Photo: Air Force Principal Air Chaplain Mark Willis leading ANZAC Day service at Lone Pine.
By Naomi Giles
The life of a chaplain in the Australian Armed Forces takes you to many places, and more often than not, it’s out of your comfort zone.
But Air Force Principal Air Chaplain Mark Willis wouldn’t have it any other way. He feels he’s been blessed to find his calling, a perfect match of his twin love of ministry and aircraft, and he’s keen to promote the vocation to other pastors and leaders.
Mark was just 11 years old when an encounter with some Missionary Aviation Fellowship (MAF) pilots, who flew into his home town of Charters Towers, ignited a passion for the air. As one of five children of the local minister, there was no money to put towards flying training, so Mark determined to join the Air Force.
“I thought I’d be a helicopter pilot for MAF, so I joined Air Force Cadets, did all the hard subjects at school and then halfway through Grade 11 they told me I needed glasses, and you needed 20-20 vision to join the Air Force, so the bottom of my world fell out,” says Mark.
After school, Mark tried to find a new path. After farming in Western Australia and some banking in NSW, he headed to America for a year to explore more deeply his faith foundations through a ministry course.
During that time, he met a couple of former World War One chaplains, which sparked an interest, and he also felt convicted to go into full-time ministry. Returning to Australia, he married Lisa and began training at Kenmore Christian College in Brisbane.
He met several more chaplains there from the forces and began to wonder if that could be his unique ministry path.
“I thought, ‘here’s my calling to ministry and my interest in the military coming together’, so when I graduated, I asked if I could go and serve as a chaplain in the Air Force,” he recalls.
Instead, he was encouraged to serve in a local church first before chasing his dream, and so began to serve at the Sunnybank Church of Christ in Brisbane.
Mark loved the experience of leading a local church but was soon released to begin exploring chaplaincy. Mark and Lisa continued to serve at Sunnybank for nine years, with part-time Army Reserve chaplaincy alongside. In 1996, he stepped into full-time Air Force chaplaincy and began to immerse himself in the lives of those he was called to serve alongside.
It’s been a rewarding 30 years for Mark, who has found his way from a hands-on role as a support chaplain to overseeing and mentoring other chaplains, to senior support roles and now in the highest office as the Director-General of Chaplaincy overseeing the management and strategic direction of the entire Air Force Chaplaincy branch.
Mark believes chaplaincy is more relevant than ever, with an open door into sharing life with people across cultures and religions and holding space with people in some of their darkest moments.
“When the bombs are falling, and the bullets are flying, people start to think about life and what comes after and what’s important, and in some way, people realise that they need to get their life right with God,” says Mark.
Mark shares that because of the strong legacy of chaplains who’ve gone before, there’s little resistance to a padre’s presence among the troops, and they are more likely to be welcomed into a conversation than shut out of it.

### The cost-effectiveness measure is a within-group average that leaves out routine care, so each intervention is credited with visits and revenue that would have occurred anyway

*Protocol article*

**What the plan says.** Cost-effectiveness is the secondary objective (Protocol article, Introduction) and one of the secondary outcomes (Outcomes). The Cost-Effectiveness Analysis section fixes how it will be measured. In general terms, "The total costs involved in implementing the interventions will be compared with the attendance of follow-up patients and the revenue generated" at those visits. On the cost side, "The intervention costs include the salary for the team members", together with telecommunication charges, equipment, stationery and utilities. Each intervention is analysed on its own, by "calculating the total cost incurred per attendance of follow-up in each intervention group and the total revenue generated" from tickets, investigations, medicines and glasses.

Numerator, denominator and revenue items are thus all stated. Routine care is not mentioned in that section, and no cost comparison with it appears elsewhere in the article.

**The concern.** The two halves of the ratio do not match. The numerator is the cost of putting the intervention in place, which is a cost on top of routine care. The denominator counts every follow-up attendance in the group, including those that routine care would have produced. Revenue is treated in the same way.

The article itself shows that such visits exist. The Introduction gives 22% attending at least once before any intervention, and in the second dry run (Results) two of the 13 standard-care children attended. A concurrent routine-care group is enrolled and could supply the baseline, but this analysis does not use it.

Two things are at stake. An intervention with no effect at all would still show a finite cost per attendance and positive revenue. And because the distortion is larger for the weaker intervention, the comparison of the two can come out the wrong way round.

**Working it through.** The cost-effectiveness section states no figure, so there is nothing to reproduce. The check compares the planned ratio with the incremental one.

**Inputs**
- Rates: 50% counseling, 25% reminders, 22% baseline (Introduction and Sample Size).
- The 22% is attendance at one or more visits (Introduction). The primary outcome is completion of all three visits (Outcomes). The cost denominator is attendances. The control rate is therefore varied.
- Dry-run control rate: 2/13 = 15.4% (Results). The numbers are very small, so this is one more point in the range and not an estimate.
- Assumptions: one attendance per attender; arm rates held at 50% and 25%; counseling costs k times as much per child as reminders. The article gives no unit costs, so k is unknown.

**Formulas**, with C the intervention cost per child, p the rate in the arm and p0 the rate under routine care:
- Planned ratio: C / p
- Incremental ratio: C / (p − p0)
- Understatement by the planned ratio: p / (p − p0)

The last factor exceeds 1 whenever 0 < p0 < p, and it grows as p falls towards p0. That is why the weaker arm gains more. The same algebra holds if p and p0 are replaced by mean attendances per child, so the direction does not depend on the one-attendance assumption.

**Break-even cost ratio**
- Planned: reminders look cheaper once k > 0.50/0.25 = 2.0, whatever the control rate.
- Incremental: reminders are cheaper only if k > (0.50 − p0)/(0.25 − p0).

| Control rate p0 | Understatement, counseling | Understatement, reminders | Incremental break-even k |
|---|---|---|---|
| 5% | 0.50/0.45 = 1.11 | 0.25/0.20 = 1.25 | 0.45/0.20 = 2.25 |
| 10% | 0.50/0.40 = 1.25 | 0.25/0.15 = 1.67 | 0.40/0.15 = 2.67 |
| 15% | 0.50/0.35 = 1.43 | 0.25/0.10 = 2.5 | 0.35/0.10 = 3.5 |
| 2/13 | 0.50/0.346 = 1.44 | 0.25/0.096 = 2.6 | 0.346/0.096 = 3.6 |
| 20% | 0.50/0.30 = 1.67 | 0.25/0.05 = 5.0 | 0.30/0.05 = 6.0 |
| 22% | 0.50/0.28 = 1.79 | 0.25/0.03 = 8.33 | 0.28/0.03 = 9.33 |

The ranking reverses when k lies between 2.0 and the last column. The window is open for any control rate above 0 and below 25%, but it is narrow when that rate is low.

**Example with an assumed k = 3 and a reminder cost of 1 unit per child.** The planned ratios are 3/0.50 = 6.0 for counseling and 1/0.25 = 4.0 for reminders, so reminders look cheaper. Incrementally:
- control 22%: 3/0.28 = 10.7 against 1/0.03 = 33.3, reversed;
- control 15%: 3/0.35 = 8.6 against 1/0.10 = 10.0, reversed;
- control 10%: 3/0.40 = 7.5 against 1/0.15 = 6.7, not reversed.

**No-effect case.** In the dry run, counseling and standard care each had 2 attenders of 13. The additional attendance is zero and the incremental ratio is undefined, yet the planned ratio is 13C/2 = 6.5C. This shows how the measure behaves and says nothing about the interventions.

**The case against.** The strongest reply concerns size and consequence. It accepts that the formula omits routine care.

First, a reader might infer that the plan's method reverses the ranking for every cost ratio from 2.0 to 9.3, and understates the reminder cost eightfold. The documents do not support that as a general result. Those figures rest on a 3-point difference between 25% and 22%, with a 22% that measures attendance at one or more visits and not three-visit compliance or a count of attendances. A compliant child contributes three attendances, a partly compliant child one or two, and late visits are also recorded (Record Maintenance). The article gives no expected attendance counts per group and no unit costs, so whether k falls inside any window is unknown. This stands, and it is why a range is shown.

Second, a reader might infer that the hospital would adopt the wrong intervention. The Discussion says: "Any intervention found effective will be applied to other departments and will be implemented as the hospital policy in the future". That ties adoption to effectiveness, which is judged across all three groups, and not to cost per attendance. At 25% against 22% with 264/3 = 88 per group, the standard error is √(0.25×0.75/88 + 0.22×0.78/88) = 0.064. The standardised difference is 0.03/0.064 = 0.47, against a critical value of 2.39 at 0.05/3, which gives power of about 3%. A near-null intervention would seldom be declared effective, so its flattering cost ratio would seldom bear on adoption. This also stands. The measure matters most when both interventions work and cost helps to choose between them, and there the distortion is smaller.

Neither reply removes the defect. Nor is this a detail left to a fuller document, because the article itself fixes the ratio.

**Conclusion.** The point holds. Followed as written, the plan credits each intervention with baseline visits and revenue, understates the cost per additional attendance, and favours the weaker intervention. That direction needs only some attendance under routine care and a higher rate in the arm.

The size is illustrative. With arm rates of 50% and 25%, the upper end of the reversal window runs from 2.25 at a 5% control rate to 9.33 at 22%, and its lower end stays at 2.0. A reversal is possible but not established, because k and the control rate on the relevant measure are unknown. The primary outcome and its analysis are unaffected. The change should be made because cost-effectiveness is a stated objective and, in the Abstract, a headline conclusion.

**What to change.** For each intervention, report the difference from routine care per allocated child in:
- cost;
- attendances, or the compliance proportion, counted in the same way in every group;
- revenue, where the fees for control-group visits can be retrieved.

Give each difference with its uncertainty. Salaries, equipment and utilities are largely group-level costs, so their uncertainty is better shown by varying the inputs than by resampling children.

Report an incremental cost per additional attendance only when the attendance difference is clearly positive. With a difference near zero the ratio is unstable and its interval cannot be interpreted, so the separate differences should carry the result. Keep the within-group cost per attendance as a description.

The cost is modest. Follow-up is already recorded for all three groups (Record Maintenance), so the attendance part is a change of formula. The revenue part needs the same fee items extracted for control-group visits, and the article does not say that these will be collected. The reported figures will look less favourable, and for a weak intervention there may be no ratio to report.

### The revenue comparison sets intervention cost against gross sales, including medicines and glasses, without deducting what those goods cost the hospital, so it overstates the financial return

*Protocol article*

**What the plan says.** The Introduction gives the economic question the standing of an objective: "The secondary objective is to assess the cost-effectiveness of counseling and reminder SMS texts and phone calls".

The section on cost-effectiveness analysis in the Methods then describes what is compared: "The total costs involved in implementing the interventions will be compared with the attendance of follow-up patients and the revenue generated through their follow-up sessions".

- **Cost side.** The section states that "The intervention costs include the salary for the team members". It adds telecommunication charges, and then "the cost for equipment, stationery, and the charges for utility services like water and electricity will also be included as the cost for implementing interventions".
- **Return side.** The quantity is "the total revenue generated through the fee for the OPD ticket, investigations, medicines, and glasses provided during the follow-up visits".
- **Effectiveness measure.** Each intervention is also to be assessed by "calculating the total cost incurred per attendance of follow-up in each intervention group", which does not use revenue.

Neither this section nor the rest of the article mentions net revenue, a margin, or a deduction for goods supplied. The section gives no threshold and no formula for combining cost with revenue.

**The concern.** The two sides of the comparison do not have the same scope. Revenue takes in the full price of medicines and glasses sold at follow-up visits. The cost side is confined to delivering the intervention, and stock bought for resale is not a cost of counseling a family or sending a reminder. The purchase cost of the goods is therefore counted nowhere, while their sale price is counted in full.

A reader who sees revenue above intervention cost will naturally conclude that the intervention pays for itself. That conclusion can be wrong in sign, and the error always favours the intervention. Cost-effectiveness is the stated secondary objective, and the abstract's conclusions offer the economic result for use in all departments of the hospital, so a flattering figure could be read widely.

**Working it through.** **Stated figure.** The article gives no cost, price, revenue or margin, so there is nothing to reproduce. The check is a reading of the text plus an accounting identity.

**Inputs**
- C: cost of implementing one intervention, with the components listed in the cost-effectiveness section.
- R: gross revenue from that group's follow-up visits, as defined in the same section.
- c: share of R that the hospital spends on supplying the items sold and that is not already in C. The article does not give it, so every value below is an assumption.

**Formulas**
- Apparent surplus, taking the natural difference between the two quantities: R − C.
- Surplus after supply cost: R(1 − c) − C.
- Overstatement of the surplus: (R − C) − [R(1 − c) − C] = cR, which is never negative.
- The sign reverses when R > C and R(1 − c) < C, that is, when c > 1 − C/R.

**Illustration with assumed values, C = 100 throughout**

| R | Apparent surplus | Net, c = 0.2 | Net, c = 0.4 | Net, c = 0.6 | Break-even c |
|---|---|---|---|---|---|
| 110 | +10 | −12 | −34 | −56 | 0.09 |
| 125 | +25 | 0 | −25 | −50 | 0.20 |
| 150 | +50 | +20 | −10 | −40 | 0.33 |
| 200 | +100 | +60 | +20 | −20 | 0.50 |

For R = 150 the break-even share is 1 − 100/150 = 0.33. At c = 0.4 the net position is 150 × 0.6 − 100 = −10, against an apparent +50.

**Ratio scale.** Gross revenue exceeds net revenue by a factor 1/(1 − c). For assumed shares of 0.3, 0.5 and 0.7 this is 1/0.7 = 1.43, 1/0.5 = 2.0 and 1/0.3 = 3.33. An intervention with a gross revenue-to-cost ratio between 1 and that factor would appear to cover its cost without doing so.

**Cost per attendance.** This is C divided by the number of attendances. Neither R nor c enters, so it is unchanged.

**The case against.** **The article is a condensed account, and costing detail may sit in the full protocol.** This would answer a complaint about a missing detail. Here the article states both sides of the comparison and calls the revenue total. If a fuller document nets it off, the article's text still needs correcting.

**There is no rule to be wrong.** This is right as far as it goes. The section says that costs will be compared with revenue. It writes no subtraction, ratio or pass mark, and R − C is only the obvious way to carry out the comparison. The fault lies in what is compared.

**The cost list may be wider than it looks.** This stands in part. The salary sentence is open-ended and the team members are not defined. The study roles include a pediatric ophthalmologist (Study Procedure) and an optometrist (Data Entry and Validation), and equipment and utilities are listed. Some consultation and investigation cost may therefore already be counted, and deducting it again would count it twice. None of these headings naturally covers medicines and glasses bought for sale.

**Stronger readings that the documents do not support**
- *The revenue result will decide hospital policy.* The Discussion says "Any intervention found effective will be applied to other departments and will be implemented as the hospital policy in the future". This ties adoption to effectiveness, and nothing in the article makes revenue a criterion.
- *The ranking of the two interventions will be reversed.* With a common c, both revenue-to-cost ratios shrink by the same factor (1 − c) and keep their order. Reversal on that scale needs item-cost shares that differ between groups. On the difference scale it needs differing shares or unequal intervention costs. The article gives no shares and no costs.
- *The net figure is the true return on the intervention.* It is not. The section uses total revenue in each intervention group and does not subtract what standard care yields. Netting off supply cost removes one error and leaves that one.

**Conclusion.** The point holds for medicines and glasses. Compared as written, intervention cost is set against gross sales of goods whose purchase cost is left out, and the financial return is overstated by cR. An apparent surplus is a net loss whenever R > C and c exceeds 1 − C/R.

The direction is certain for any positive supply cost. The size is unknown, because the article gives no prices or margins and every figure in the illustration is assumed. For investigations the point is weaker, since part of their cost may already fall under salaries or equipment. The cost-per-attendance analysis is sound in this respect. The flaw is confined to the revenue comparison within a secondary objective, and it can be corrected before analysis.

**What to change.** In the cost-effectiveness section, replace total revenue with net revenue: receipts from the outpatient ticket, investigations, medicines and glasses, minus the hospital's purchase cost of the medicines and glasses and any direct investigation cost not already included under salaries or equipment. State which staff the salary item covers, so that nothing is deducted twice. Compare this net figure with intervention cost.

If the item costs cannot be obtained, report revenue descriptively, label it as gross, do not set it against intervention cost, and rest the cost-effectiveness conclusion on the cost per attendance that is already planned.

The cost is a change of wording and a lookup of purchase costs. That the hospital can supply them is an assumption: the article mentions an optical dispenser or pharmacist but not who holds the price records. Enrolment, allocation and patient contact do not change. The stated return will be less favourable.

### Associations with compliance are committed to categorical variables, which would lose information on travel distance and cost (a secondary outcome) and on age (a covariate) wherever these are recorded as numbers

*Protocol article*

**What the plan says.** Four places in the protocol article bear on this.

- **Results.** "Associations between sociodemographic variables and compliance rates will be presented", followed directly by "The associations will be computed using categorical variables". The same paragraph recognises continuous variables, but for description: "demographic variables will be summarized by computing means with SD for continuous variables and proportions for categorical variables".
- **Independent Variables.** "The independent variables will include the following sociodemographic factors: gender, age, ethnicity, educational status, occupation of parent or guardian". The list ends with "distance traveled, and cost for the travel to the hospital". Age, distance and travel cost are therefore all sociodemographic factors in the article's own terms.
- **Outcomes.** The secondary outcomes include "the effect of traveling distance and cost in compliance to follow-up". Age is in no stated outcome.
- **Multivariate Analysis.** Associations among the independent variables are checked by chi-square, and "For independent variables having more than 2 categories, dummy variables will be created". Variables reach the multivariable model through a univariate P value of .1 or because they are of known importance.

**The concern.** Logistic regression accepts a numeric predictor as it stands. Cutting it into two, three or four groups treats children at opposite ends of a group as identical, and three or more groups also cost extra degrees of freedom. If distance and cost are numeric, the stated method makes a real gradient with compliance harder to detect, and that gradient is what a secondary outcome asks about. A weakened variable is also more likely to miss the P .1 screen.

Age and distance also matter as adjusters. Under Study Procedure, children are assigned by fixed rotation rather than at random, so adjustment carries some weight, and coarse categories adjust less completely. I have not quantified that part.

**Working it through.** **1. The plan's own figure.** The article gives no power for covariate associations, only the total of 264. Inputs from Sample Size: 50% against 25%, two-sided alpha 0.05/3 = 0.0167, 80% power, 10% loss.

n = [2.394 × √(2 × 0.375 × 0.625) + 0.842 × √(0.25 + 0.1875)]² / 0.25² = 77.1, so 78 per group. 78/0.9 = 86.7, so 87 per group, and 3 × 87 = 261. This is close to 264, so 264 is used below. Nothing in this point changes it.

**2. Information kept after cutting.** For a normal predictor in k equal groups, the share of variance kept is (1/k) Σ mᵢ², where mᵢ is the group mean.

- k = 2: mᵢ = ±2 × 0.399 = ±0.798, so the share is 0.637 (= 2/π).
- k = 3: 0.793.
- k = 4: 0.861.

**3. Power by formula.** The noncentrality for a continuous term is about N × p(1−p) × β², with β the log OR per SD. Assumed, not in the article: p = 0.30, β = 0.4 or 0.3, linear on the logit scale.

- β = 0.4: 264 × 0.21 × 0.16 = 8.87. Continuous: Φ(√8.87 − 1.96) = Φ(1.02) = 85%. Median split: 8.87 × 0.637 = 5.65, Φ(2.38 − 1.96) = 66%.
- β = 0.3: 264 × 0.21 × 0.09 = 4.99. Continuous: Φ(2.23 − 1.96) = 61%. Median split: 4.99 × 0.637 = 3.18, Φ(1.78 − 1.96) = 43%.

“Chaplaincy is very well regarded in the military. In this age where well-being is a focus, we speak very strongly into the social and spiritual well-being of our aviators with their families,” he says.
And opportunities are waiting to be taken up all over the nation, with over 40 part-time chaplains needed in the Army Reserve and 12 in the Air Force.
Mark is keen for pastors and leaders to consider taking up part-time chaplaincy roles, saying it’s a mission field unlike what you’ll find in the local church.
“You’ll never look back; you’ll wish you came into defence earlier than you did, and you are working in a real mission field where many people are yet to be convinced of the truth of the Gospel,” he says.
Mark says strong character and support is needed to flourish in the role.
“You need to have a personal resilience, ensure that your spirituality is of the highest order, that your connection with the local church community is strong because it would be too easy to fall if you don’t have those things in place,” he warns.
And there are fringe benefits for the local church too.
“If a local church can say that part of our ministry to the nation is to release our pastor to chaplaincy without financial implications, then that’s a good thing. And know that your minister will come back enriched and refreshed from it,” says Mark.
And what about the danger? In his six overseas deployments, Mark admits danger is present, and the closest he’s been to an exploding rocket was around 250 metres away. These experiences of being with troops give the chaplains the understanding to listen and help those struggling.
“When you hear the stories of the soldiers who have been at the pointy end, having to fight for their lives, it scars them, and can leave them conflicted because they have had to act against their internal moral code,” says Mark. “Chaplains are the best-placed people in the Defence Force to help, because they have incarnationally journeyed with the troops, seen things, and participated, and can speak into that place.”
Mark shares that chaplains often refer to their role as being the presence of Christ in the dark places of a person’s life.
“Chaplains report back to me that troops often say things like, ‘Whenever I saw you, Padre, I knew we were going to be ok; you’ve been my rock throughout this whole deployment’”, shares Mark. “We know it’s not us, but the One for whom we stand; it’s Christ – the light that shines through our witness.”
If you are interested in finding out more about Chaplaincy in the Australian Defence Forces, please contact us at email@example.com